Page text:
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Military Wives

Military Wives has been tailor-made to be a crowd-pleaser.  The ingredients are there: the leading characters have an entertaining dynamic that plays on their opposite personalities, they lead a team of underdogs, nostalgic pop tunes are worshipped amongst the film’s kind-hearted humour, a strong patriotic backbone holds up a story that’s been loosely based on real events.  As much as it bugs me that the filmmakers believe they’ve cracked the code to pleasing general audiences…

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The Roads Not Taken

Sometimes, a filmmaker will come up with a unique, unprecedented concept and turn it into a one-of-a-kind feature.  More often than not, however, the concept confounds the creative;  leading to a muddled mess that disappoints the viewer even more than the average bad effort.  Case in point: The Roads Not Taken.  It’s the latest film from once-celebrated English filmmaker Sally Potter, a woman who once managed to turn the perplexing Orlando into a film, which…

Reviews

The Assistant

The Assistant is a faithful portrayal of workplace harassment. Drawing from her experience as a documentarian (Ukraine Is Not a Brothel), writer/director Kitty Green brings layers of realism which she channels well through her actors. I think Green’s vision is admirable, but I completely understand if audiences feel disregarded watching the movie.

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Robert the Bruce

Intended as a sequel, of sorts, to Braveheart, Robert the Bruce sees Angus MacFadyen (Braveheart, Alive) reprise his role as the titular Scottish king.  Unfortunately, this is one of those movies with all the right ingredients – but no spark.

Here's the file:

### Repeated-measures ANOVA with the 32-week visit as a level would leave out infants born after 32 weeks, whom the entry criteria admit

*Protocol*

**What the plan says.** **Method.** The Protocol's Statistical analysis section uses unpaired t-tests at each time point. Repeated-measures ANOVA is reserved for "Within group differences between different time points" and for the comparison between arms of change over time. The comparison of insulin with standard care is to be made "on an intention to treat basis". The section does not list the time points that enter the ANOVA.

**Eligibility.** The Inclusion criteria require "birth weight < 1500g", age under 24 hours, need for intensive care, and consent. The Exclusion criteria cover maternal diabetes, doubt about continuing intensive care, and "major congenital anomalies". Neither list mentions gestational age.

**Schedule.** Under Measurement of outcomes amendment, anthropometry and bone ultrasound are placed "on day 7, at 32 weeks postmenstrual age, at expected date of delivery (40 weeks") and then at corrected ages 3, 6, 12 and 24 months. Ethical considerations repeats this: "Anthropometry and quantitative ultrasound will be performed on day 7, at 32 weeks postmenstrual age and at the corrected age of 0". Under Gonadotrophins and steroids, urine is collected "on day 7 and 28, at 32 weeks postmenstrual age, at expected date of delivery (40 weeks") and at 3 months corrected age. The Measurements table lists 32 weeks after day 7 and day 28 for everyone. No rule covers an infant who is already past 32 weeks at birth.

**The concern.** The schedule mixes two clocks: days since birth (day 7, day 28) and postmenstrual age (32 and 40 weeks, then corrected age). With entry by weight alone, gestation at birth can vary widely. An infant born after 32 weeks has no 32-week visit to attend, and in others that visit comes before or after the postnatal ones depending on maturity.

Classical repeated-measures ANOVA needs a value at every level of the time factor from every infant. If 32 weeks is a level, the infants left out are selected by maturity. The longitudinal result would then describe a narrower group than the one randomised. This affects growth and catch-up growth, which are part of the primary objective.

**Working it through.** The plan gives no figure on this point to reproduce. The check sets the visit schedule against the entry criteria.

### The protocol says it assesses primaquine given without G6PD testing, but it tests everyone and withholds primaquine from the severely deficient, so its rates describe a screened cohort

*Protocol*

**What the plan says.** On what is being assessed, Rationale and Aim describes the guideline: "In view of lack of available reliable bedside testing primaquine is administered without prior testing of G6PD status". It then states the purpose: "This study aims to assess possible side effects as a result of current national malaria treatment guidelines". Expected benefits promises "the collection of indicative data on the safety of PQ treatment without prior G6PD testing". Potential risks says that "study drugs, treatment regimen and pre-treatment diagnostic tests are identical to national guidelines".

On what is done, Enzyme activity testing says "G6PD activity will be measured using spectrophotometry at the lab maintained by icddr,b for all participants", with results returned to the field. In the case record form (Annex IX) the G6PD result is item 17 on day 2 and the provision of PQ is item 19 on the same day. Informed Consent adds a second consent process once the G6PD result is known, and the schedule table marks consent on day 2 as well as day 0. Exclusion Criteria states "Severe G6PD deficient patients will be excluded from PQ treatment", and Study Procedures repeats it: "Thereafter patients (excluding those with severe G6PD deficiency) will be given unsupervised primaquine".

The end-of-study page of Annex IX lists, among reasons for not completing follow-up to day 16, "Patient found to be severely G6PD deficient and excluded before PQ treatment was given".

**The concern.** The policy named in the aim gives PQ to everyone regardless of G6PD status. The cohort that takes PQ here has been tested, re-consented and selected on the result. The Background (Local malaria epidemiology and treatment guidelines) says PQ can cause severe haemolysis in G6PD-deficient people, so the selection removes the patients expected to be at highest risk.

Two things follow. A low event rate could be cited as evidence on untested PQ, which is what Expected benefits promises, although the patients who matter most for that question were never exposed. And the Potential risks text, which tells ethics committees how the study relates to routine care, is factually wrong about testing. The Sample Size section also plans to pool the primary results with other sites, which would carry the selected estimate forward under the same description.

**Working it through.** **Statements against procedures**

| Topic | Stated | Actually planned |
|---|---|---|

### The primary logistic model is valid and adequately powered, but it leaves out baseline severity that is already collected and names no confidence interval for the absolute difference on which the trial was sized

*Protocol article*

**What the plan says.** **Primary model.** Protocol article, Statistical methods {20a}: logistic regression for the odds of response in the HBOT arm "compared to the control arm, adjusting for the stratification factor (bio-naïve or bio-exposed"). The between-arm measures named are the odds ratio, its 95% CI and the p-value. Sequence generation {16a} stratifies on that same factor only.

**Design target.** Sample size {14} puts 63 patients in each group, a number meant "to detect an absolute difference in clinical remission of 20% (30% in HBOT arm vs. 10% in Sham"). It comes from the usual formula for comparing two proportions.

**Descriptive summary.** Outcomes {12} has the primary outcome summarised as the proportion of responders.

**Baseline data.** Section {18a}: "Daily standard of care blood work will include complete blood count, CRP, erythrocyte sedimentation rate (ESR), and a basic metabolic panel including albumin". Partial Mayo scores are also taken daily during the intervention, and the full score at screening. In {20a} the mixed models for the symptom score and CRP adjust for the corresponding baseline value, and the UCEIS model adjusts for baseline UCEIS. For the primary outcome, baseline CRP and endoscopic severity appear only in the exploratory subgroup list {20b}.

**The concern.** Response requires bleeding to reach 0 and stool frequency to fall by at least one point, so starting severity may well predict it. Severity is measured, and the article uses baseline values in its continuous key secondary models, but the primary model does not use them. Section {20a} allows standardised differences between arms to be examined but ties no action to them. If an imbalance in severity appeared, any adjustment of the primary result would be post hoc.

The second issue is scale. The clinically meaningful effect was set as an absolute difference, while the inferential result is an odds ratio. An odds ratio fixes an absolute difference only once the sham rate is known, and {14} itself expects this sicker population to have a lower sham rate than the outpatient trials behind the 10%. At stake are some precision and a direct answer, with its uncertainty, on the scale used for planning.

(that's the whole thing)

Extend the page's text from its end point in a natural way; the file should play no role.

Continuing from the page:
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Hope Gap

One thing that can be said in Hope Gap’s favour is that it has a strong sense of place.  Filmed in Seaford, Sussex, the stunning white cliffs, quaint village streets, and the dark stone beaches are displayed wonderfully.  Hope Gap is, at points, a visually beautiful film;  unfortunately, it isn’t a particularly interesting one.

Reviews

True Fiction

What role does the precarity of labour play in young people choosing to take on dangerous jobs?  In the #MeToo era, how does one go about separating an artist’s actions from their work?  Is anonymity possible in the 21st century?  What is the difference between violence and a simulation of violence?  If unethical acts lead to brilliant art, is it ethical to consume the art?  What do these questions have in common?  Well, for one, they…

Reviews

The Jesus Rolls

The Jesus Rolls, a semi-spiritual sequel to 1998’s cult classic The Big Lebowski, is a film for those who watched the original Coen Brothers comedy and became enamoured by John Turturro’s character.  It’s hard not to be distracted by the sheer weirdness of Jesus Quintana, infamous sex offender and intimidating bowler.  Turturro played the role curiously in a way that made audiences wonder “outside of the bowling alley, what’s life like for The Jesus?”

Reviews

Ordinary Love

Ordinary Love is a superb drama with slight notes of ice-breaking wit.  It’s orchestrated along the same lines as 2017 Oscar nominee The Big Sick or last year’s Netflix sleeper Paddleton (both of which, funnily enough, co-star Ray Romano but I digress), only the premise of a middle-aged married couple coming to terms with an alarming cancer diagnosis is played, as expected, a bit more sullen.

Reviews

The Assistant

By: Jessica Goddard The day after I saw this movie, I got an ad for it on Facebook.  According to the post promoted on my timeline, Time Out New York had given Kitty Green’s The Assistant five stars, and called it a “flawless thriller.”  I can’t disagree that The Assistant is a good, worthwhile movie, but calling it a thriller is a stretch.  Especially when what makes it work so well is its very objective,…

Reviews

Rosie

Rosie is a realistic depiction of a family experiencing sudden homelessness.  After their rented house is sold by their landlord without much time to prepare for change, daily life becomes a struggle to find a place to sleep.  Parents Rosie and John Paul (Sarah Greene, Moe Dunford) scramble to find vacancies in local hotels, keeping the truth away from their four children.